This has always been the case. Even when I was little. What I often fear more than hatred at first sight is someone who seems really smitten with me, since their affection often seems to turn to loathing or competitiveness at the drop of a hat. I truly do not understand this. I cannot think of one time in my life where I liked someone, then stopped liking them for no discernable reason. I also think it is crazy to want what someone else has. I can understand being inspired by someone, but I can’t understand feeling threatened by that inspiration.
These polarized responses make me intensely aware of how protective I am of the people I deeply care about, since I don’t want to put them in the same line of fire I’m in. I often keep relationships and friendships separate, because I find that many of my friendships are not meant to last very long, and that I sometimes have to bear the brunt of extreme cruelty and vindictiveness. I don’t want others to have to shoulder that, specifically not those whom I really care for. I know that I am a very strong person, and I sometimes wonder if I am constantly put into these positions to test this strength. It gets very lonely and isolating.
I also know that accessing my spirituality over the last few years has made me even weirder, since it is now impossible for me to engage in the de facto social bitchery that New York demands. I’ve experienced many important events over the course of my life, but my spiritual awakening is by far the most intriguing, challenging and confounding experience I’ve ever had. It is also the only experience I didn’t actively choose or pursue. But, it allows me to see the truth of people much more quickly, so these polarized reactions don’t cut to the quick, or come out of nowhere, as they used to. However, it also creates extremely frustrating situations regarding connection, since most people are not spiritual and have not had this type of awakening. If someone is not spiritual, my perspective and the way in which I think and act can seem weird, to say the least.
Non-religious people who are guided by some unseen force to open the Pandora’s box of spirituality typically have pasts that mirror my own—abuse, parents who died young, suffering and trauma that gradually unscrew the Vaseline lens of ego and identity, to reveal what the world really looks like. The new James Franco movie I Am Michael details one version of a real-life non-religious man’s spiritual awakening (he, like me, was a magazine editor, writer, and theory nerd whose parents died young). While I found flaws with how his story was told (I am always mystified and hurt that people who have not experienced losing their parents young tend to downplay this experience and not even attempt to understand the profound consequences it has on a person's life), I found it extremely edifying that this story was being told at all. Mark Matousek’s spiritual memoir Sex Death Enlightenment is another great depiction of a NYC magazine writer and editor’s spiritual awakening.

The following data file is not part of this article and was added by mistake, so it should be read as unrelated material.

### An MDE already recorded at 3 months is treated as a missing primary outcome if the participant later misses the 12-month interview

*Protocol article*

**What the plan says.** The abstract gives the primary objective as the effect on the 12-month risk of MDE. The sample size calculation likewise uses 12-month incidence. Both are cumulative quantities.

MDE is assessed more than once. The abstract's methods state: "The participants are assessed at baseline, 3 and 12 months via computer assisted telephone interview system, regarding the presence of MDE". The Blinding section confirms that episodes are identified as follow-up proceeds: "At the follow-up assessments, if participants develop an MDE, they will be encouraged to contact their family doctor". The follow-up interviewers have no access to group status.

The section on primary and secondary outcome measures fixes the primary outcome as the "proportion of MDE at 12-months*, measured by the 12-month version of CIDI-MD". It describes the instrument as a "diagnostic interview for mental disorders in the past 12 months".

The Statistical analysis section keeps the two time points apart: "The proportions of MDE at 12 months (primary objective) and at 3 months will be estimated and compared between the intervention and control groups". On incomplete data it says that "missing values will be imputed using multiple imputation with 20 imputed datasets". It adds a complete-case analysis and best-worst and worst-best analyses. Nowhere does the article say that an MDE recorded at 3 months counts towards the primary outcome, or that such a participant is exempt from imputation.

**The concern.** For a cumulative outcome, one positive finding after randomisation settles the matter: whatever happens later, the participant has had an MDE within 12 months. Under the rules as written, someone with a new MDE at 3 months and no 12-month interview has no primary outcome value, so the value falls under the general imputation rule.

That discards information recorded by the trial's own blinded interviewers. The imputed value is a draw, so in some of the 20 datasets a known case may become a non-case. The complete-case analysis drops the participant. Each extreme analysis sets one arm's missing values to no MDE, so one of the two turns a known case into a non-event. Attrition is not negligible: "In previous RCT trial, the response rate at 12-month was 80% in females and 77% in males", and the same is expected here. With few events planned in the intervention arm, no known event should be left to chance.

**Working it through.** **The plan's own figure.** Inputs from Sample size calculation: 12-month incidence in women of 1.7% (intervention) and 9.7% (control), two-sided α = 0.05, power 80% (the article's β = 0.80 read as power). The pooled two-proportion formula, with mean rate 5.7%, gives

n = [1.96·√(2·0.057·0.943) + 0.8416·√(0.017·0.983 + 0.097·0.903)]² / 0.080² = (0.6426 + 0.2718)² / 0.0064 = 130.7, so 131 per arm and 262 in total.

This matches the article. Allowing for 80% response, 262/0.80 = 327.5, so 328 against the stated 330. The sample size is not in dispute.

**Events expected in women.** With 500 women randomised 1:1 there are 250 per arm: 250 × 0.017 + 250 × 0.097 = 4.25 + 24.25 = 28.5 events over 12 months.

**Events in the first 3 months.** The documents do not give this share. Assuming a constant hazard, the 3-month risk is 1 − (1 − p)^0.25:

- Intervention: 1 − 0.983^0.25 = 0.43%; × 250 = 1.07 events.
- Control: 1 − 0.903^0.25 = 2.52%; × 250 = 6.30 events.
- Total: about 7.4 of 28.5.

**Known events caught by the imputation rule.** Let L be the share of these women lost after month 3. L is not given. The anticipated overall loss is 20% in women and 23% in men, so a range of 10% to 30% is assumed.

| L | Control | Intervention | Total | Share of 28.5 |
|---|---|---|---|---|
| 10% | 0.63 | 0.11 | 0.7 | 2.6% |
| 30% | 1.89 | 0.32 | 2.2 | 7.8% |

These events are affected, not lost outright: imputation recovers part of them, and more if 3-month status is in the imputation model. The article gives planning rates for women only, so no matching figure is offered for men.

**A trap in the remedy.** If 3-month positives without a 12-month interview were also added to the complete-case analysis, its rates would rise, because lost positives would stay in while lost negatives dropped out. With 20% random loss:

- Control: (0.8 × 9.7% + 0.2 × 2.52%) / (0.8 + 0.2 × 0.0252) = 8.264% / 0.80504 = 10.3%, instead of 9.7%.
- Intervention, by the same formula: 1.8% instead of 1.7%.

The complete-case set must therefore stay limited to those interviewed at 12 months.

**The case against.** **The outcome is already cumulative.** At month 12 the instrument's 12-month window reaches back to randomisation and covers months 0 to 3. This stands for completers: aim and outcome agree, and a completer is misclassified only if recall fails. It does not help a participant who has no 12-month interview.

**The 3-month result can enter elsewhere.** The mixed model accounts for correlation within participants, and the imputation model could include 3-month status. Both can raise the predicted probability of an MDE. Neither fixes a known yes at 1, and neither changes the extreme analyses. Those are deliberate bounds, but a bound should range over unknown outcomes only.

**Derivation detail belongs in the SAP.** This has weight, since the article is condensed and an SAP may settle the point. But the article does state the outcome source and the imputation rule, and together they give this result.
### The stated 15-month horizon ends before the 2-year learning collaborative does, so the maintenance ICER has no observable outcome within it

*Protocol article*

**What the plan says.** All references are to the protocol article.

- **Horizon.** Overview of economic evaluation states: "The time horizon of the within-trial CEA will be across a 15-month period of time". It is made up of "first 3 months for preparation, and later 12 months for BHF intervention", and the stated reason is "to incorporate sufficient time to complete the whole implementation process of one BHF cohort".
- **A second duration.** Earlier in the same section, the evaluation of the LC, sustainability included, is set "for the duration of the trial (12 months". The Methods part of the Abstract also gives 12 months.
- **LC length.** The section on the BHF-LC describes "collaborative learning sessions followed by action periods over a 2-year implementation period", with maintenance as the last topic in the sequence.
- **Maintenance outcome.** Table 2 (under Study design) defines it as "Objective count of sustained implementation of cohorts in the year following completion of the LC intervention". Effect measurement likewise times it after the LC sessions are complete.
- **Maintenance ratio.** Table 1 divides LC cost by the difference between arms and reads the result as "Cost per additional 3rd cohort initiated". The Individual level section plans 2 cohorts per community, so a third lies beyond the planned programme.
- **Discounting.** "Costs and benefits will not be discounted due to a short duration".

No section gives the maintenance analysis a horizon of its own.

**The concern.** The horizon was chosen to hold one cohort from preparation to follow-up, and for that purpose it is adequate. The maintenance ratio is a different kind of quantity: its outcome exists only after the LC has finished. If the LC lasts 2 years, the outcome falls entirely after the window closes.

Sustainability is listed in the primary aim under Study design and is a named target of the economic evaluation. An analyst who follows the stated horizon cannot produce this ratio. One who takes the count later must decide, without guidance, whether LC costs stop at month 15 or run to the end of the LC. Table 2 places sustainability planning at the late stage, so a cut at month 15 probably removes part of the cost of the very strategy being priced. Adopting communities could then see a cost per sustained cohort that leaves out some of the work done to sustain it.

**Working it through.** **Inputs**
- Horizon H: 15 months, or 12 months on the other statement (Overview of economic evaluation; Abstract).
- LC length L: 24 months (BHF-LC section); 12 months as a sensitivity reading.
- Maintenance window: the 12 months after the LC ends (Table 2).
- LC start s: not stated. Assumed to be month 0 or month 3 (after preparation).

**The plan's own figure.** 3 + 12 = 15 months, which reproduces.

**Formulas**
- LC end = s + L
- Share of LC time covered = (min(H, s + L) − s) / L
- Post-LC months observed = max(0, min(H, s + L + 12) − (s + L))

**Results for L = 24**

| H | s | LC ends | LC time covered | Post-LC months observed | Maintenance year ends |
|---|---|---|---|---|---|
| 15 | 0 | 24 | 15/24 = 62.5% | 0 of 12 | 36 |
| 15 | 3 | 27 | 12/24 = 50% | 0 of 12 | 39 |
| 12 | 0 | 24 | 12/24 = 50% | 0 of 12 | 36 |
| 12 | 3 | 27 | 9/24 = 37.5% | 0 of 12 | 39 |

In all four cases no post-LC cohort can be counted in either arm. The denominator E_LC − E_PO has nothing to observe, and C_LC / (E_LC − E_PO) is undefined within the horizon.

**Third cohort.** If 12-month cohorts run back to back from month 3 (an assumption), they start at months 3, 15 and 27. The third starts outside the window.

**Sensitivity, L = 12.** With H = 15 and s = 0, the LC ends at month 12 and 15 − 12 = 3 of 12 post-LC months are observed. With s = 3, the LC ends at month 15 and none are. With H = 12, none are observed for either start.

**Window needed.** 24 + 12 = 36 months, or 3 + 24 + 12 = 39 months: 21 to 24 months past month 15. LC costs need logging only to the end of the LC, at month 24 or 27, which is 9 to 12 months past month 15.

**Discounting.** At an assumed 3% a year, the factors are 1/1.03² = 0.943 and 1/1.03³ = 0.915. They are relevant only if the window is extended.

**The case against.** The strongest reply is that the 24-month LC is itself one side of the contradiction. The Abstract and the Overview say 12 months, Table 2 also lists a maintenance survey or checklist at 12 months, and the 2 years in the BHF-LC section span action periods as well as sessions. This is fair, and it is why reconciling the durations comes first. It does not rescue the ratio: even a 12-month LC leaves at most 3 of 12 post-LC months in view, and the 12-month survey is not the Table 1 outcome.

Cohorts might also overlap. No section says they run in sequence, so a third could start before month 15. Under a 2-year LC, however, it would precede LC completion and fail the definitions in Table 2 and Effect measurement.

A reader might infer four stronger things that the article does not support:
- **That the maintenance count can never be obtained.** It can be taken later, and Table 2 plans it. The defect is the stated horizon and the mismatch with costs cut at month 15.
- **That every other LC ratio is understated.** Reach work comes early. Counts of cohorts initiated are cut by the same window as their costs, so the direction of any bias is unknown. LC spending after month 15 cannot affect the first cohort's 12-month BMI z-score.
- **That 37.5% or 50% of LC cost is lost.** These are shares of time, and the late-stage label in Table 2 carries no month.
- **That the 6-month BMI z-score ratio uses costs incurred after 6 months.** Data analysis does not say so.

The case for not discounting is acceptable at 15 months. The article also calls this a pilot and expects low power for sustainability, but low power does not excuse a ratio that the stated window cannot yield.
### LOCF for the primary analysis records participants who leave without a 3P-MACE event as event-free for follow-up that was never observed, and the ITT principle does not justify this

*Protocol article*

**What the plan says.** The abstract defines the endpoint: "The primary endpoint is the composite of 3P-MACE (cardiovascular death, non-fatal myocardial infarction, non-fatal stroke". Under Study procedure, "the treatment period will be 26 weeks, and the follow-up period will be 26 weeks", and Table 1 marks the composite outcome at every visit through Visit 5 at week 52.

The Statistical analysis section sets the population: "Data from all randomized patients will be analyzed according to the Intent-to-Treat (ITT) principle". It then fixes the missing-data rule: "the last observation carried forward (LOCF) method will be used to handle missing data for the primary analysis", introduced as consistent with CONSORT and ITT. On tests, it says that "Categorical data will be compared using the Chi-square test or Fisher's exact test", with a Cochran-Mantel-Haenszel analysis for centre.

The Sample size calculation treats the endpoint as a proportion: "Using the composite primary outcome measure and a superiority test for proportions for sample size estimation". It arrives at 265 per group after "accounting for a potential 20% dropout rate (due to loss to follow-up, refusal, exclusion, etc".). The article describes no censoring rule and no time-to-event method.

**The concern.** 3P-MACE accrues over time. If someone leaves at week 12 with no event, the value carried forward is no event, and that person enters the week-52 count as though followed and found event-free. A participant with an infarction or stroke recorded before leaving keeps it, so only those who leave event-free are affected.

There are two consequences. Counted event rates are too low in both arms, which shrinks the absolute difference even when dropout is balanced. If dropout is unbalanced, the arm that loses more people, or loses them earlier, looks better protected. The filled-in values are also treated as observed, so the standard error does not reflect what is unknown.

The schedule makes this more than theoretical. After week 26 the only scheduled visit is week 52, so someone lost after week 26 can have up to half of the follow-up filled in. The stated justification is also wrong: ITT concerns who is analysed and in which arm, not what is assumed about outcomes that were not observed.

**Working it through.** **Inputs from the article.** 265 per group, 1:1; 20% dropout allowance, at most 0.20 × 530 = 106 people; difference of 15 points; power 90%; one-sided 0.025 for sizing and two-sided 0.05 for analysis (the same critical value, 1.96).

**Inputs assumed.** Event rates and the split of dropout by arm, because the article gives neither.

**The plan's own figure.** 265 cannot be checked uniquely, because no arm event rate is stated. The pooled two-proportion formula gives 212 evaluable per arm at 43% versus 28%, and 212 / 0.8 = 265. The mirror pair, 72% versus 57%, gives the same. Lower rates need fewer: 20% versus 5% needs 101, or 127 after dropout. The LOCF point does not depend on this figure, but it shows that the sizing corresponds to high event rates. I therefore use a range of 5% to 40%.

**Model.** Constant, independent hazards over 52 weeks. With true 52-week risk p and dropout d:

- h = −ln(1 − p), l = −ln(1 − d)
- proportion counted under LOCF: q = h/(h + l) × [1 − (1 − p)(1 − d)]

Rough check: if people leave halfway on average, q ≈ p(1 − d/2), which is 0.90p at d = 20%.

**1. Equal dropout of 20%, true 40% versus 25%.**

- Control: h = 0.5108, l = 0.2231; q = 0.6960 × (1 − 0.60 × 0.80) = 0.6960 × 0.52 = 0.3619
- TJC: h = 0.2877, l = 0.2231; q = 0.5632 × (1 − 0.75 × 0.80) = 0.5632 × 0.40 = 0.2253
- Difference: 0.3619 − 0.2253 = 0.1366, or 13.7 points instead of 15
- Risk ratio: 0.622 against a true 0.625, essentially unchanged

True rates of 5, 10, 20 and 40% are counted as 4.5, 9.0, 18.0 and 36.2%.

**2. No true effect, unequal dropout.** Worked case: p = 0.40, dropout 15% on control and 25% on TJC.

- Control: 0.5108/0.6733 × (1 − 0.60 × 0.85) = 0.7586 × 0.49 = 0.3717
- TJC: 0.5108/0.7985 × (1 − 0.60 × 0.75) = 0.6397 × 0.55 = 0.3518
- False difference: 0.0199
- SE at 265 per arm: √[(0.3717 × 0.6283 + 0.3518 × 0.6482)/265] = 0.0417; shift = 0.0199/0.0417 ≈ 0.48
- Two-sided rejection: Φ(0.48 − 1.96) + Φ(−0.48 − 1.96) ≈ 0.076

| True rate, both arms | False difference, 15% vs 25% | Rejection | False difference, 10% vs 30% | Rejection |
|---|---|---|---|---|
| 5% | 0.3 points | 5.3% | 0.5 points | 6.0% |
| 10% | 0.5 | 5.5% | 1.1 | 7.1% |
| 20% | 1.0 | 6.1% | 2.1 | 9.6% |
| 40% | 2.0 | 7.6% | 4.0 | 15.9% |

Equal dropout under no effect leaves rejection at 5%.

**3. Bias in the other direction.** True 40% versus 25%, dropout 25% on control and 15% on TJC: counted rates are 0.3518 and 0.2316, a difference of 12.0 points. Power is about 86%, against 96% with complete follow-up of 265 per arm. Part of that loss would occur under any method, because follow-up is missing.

My spirituality has definitely constructed a sort of poetic logic to frame the polarized responses I receive from people. I think I do tend to hold up a mirror to people, and not everyone likes what they see when they gaze into it. But, at the same time, in the material realm, these reactions continue to make me feel very isolated and sad. I don’t want people to hate me. I want to feel, from others, the same genuine love and affection that comes so naturally to me when I interact with the world. I know I was meant to experience and understand this hatred and vindictiveness for a reason. I know it is part of my journey in this life. But I also feel like, especially lately, it has caused me to really fear and avoid meeting new people.
But I’m getting over it, and I feel very inspired by the newly spiritually-engaged people I am meeting and encountering. I believe that radical authenticity of the self is truly the next step in human evolution, so I am putting away my little cat feet, and attempting to greet people with a more honest, less aww shucks humble-pie self presentation. I think the current social climate is opening a door for much more openness and authenticity, and far fewer assumptions and kneejerk reactions. Less fear. I do love this world, even when it acts stupid and crazy. And I know that it loves me too, in its own complicated way.